I have often wondered about the origins of some of the characteristics of my leadership that I’m least proud of. Where did I “learn” that as a leader it is acceptable to interrupt women, particularly Black women? Why am I so conditioned to reject my own vulnerability as a leader? Who told me that being heard is more important than the will and skill of deep listening?

These behaviors have been affirmed, and even rewarded, in a sector with disproportionately low representation of Black men and Black women in executive leadership. Many white-led (and thus white-centered) organizations actively perpetuate a brand of leadership that is inherently and explicitly anchored in patriarchy. I don’t recall when and how I accepted this brand of leadership as normal, because white supremacy has been a stealthy, pervasive and effective teacher.

Why are Black men especially susceptible? White supremacy proselytizes leadership that values power more than people. And so, the Black male leader is presented with choices: to acknowledge weakness and admit he doesn’t know, or to perform. He can acknowledge his male privilege and use it to ensure that the voices of Black women, LGBTQI+, and other historically marginalized folks are centered, or dismiss the reality of his privilege and thus interrupt and mute their voices. White supremacy tries to convince Black men that patriarchy is a tool that can become them, even as acceding to its tenets leads to division among Black men and women and reinforces the system of white supremacy as a whole. And when Black male leaders like myself ingest this lie, we become ideal carriers for the rapid spread of the impacts of white supremacy.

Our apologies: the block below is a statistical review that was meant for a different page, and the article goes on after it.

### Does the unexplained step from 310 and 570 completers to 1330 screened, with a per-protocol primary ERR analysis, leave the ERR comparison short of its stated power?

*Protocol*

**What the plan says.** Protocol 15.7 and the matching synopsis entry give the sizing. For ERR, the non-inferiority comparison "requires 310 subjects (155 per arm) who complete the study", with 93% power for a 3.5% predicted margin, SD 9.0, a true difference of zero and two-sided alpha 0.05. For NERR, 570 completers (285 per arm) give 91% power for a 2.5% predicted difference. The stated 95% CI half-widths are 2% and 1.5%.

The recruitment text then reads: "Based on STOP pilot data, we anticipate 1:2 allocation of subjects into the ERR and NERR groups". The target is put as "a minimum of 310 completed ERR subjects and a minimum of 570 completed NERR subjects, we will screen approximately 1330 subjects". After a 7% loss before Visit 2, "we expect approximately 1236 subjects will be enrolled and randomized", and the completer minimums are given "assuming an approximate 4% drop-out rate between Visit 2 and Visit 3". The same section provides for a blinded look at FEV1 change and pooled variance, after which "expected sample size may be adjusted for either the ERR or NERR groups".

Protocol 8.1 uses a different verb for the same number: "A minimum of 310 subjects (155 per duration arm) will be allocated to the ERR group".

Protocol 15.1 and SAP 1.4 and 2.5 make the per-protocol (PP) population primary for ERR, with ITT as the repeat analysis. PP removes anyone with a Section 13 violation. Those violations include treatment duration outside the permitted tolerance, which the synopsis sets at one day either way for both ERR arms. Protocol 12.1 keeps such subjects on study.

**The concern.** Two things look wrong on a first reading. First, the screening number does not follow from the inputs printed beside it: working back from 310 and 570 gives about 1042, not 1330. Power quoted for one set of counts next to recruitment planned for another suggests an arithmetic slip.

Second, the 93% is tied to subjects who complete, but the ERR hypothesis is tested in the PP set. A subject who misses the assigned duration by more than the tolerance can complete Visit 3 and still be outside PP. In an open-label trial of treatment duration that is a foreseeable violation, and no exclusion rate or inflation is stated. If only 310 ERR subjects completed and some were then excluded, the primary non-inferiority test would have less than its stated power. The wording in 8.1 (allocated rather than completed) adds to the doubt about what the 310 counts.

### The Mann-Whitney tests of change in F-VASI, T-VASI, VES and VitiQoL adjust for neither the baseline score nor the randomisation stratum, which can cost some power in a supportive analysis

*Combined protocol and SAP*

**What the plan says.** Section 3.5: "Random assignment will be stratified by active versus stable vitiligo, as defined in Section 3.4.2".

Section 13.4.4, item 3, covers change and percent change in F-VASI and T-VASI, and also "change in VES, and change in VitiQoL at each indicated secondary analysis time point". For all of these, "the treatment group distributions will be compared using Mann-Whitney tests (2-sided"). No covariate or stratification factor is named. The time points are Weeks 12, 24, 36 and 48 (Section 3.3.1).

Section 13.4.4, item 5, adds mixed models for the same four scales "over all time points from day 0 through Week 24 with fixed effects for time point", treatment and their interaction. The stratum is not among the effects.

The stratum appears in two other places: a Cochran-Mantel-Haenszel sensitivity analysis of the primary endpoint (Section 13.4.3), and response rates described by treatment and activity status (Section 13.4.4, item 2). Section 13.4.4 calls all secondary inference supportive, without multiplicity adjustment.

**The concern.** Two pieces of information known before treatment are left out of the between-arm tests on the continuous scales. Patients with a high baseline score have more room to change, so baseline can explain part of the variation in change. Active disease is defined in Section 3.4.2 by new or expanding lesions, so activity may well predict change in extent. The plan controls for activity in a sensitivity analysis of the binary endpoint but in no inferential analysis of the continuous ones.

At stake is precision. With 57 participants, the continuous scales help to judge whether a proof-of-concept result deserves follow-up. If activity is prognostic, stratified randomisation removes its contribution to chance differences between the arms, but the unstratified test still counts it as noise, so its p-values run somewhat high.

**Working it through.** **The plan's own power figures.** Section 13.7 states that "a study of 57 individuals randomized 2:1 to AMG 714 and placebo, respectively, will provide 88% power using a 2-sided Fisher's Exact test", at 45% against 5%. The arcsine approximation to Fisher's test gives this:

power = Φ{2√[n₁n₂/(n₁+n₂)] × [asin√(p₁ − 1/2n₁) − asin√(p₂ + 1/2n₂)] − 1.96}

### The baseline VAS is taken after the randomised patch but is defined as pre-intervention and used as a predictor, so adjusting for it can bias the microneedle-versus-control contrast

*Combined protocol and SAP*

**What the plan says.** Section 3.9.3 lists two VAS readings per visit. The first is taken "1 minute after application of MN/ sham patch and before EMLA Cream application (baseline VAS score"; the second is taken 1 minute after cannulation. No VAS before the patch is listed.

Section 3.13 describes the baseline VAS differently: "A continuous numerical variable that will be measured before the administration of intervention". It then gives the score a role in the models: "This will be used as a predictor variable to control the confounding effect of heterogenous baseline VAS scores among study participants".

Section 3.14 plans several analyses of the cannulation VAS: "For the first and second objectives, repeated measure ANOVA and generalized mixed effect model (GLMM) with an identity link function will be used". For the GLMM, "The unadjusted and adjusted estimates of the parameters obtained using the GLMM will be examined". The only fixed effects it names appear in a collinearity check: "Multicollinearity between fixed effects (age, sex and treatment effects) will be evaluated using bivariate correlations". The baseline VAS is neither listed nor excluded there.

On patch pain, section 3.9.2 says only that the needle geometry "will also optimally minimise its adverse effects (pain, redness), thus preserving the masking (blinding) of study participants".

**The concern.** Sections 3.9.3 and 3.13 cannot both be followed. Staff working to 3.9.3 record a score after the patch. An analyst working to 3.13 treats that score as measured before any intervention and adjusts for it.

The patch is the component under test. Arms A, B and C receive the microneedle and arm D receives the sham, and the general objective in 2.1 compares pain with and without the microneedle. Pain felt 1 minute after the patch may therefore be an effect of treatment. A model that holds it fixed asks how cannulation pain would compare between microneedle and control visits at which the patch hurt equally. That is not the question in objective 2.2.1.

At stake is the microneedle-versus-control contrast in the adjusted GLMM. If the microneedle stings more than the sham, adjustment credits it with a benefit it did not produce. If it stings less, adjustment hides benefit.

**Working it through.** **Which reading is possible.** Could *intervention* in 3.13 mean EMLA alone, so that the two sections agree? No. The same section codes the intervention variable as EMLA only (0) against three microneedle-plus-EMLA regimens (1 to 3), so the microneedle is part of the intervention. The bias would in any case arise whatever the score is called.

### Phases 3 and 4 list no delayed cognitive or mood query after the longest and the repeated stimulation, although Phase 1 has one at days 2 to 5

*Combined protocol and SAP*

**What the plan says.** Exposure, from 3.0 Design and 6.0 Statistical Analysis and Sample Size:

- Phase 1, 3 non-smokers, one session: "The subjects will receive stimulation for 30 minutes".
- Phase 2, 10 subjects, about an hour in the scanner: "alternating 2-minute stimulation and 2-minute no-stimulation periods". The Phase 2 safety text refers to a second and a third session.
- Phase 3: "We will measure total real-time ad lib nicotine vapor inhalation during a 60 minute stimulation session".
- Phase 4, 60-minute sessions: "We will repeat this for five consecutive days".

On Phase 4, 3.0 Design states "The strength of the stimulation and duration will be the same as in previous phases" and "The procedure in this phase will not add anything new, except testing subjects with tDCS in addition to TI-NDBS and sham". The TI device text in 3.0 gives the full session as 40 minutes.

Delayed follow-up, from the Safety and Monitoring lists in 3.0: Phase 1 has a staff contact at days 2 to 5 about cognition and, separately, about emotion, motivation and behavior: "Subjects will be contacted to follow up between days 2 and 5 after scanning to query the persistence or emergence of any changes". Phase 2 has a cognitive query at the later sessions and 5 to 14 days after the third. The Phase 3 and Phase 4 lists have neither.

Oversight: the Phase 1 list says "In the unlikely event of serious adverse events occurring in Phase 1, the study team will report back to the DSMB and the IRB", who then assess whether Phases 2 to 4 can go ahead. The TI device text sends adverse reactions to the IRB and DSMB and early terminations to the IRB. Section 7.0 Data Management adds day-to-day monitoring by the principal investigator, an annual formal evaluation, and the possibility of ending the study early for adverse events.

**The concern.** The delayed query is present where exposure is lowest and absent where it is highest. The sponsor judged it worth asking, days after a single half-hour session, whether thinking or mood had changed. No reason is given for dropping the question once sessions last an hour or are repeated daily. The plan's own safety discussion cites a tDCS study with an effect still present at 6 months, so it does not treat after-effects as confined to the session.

2. Ego-centered leadership is both caused by, and an effect of the system of white supremacy.

The Building Movement Project’s Race To Lead and Race to Lead Revisited reports share clear and compelling evidence of the structural barriers that people of color face in attaining leadership positions in the nonprofit sector compared to their white counterparts. Research indicates that the road to obtaining these positions is longer or less direct for people of color.